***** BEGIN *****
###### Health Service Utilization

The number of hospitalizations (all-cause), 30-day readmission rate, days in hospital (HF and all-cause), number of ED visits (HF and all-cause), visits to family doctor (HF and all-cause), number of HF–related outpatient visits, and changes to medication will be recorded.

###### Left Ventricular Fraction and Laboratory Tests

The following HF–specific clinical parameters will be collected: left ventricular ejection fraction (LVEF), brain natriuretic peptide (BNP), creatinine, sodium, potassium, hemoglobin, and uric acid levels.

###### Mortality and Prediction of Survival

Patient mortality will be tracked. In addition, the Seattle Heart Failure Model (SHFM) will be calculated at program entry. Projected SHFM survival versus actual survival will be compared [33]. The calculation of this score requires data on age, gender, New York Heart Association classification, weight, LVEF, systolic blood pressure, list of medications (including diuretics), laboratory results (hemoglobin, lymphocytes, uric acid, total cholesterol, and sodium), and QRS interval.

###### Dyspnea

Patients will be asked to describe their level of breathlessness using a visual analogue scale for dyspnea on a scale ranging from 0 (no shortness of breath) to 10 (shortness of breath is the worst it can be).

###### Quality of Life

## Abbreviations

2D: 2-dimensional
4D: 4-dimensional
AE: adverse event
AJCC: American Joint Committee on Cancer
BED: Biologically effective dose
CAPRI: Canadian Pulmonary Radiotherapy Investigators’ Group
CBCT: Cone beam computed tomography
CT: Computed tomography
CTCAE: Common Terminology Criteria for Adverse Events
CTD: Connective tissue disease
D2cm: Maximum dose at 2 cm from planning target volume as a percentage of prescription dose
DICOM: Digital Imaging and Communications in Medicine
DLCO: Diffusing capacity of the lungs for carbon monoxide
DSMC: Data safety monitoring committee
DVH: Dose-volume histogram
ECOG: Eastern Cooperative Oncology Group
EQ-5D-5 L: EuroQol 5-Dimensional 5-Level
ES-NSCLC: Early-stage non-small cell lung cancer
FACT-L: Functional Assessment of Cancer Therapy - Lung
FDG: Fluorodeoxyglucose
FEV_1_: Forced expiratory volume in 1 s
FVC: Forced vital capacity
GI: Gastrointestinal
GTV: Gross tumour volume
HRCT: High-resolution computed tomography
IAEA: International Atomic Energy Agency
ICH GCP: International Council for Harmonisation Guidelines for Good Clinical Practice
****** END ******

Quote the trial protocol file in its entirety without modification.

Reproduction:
###### Health Service Utilization

The number of hospitalizations (all-cause), 30-day readmission rate, days in hospital (HF and all-cause), number of ED visits (HF and all-cause), visits to family doctor (HF and all-cause), number of HF–related outpatient visits, and changes to medication will be recorded.

###### Left Ventricular Fraction and Laboratory Tests

The following HF–specific clinical parameters will be collected: left ventricular ejection fraction (LVEF), brain natriuretic peptide (BNP), creatinine, sodium, potassium, hemoglobin, and uric acid levels.

###### Mortality and Prediction of Survival

Patient mortality will be tracked. In addition, the Seattle Heart Failure Model (SHFM) will be calculated at program entry. Projected SHFM survival versus actual survival will be compared [33]. The calculation of this score requires data on age, gender, New York Heart Association classification, weight, LVEF, systolic blood pressure, list of medications (including diuretics), laboratory results (hemoglobin, lymphocytes, uric acid, total cholesterol, and sodium), and QRS interval.

###### Dyspnea

Patients will be asked to describe their level of breathlessness using a visual analogue scale for dyspnea on a scale ranging from 0 (no shortness of breath) to 10 (shortness of breath is the worst it can be).

###### Quality of Life

## Abbreviations

2D: 2-dimensional
4D: 4-dimensional
AE: adverse event
AJCC: American Joint Committee on Cancer
BED: Biologically effective dose
CAPRI: Canadian Pulmonary Radiotherapy Investigators’ Group
CBCT: Cone beam computed tomography
CT: Computed tomography
CTCAE: Common Terminology Criteria for Adverse Events
CTD: Connective tissue disease
D2cm: Maximum dose at 2 cm from planning target volume as a percentage of prescription dose
DICOM: Digital Imaging and Communications in Medicine
DLCO: Diffusing capacity of the lungs for carbon monoxide
DSMC: Data safety monitoring committee
DVH: Dose-volume histogram
ECOG: Eastern Cooperative Oncology Group
EQ-5D-5 L: EuroQol 5-Dimensional 5-Level
ES-NSCLC: Early-stage non-small cell lung cancer
FACT-L: Functional Assessment of Cancer Therapy - Lung
FDG: Fluorodeoxyglucose
FEV_1_: Forced expiratory volume in 1 s
FVC: Forced vital capacity
GI: Gastrointestinal
GTV: Gross tumour volume
HRCT: High-resolution computed tomography
IAEA: International Atomic Energy Agency
ICH GCP: International Council for Harmonisation Guidelines for Good Clinical Practice